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Resilience

July 7

At the end of our first week in Bolivia, we found ourselves walking along outskirts of Sucre along paved double-lanedstreets with very little traffic, surrounded by walled houses from the very simple, to the much larger and fancier, to a combination of both still under construction. We turned into an unassuming little gate into a lovely, well maintained, internal garden, including a homemade greenhouse within. Thus began our opportunity to experience first-hand the “Urban Garden Project” in a littoral neighborhood in Sucre, wherein the DIY and reuse everything nature of Bolivia is evident throughout.

This project reflects a successful effort between the government, FAO, and local communities and enterprises. The project was the brainchild of Yuske, a Japanese man married to a Bolivian and living in Sucre who was working for FAO (United Nations). As a combined result of his efforts in cooperation with the local community the project evolved from the initial households.

Local women signed up for the project and started with approximately 70 households growing organic vegetables in small gardens. When they initially signed up for the project they received support from the government (plastic for the greenhouses and runoff water plastic containers) and training in small scale agricultural techniques.  The greenhouses they built allowed them to grow crops which required a more humid environment than exists in the altiplano and the storage containers increased their water supply sufficiency.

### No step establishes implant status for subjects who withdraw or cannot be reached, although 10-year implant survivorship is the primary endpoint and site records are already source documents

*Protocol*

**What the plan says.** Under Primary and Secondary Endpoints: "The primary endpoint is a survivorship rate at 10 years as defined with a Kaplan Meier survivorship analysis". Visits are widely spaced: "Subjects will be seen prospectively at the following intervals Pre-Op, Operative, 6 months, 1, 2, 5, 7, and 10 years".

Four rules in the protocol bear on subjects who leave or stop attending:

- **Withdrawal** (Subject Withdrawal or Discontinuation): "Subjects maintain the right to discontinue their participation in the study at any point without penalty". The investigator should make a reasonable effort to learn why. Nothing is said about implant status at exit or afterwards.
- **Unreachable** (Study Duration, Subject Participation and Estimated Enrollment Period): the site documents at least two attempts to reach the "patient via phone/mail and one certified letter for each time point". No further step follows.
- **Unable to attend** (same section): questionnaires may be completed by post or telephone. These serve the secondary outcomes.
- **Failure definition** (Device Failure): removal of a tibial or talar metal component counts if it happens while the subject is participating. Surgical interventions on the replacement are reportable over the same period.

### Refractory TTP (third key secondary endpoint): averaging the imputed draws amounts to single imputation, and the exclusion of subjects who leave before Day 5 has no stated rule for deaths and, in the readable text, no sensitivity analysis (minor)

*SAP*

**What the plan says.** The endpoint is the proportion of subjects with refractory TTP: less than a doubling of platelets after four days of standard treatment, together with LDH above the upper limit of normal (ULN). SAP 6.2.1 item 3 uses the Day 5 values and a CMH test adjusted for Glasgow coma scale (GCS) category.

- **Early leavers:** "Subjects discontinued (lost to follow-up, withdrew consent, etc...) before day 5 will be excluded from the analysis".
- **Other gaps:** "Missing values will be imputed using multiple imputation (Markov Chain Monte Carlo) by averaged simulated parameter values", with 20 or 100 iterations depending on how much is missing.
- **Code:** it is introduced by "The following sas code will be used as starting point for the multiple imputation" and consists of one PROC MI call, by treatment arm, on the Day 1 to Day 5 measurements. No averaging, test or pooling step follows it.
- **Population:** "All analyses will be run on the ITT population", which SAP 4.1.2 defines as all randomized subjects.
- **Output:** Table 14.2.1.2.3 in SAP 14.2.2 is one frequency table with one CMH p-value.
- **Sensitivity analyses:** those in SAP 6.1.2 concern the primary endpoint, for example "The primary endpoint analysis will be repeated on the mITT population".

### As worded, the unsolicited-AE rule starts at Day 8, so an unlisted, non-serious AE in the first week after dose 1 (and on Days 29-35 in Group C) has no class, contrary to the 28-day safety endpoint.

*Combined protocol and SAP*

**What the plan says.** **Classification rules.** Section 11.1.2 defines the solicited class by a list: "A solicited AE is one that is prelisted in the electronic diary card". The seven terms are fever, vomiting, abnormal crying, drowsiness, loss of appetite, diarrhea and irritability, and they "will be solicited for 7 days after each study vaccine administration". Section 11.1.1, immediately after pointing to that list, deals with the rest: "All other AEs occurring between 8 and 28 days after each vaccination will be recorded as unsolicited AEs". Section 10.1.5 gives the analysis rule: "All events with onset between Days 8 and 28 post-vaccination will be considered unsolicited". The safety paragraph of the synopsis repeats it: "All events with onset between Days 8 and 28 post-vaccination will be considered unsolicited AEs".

Currently the production of the green houses allows the women involved in the project, to grow most of the vegetables to feed their families, allowing them to get a better level of nutrition and better health overall.  Some families have also been able to sell their excess vegetables to a local vegetarian restaurant, Café Condor in Sucre providing an additional source of income for these women without having to work outside the home.  It is hoped that as the gardens become more productive and more people become involved more families can become involved with this.  Some families have also partnered with Condor Trekkers, which is a nonprofit organization working to break the cycle of poverty in Bolivia.  The families provide experiential workshops on local organic techniques including composting, planting, organic pest control (with tabacco and  soap), and harvesting crops. Fees from the workshop provide another source of supplemental income for the women.

The importance of this type of small scale project on a global scale is its potential for contribution to the UN’s food security goal to meet the basic needs of all people on the planet.  Bolivia has experienced a significant migration from rural to urban areas.  In today’s Bolivia, 70% of the population is concentrated in urban areas, a reversal of the situation 50 years ago.  This shift has many important economic policy and planning implications including water availability and the reduction in land available for agriculture.  The rooftop runoff capture systems increase local water availability while the construction of urban gardens and greenhouse reintroduces agricultural productivity to urban area. The urban garden project also  recaptures the values of self-organization, capacity for learning and adaptation, and resilience so important to Bolivians.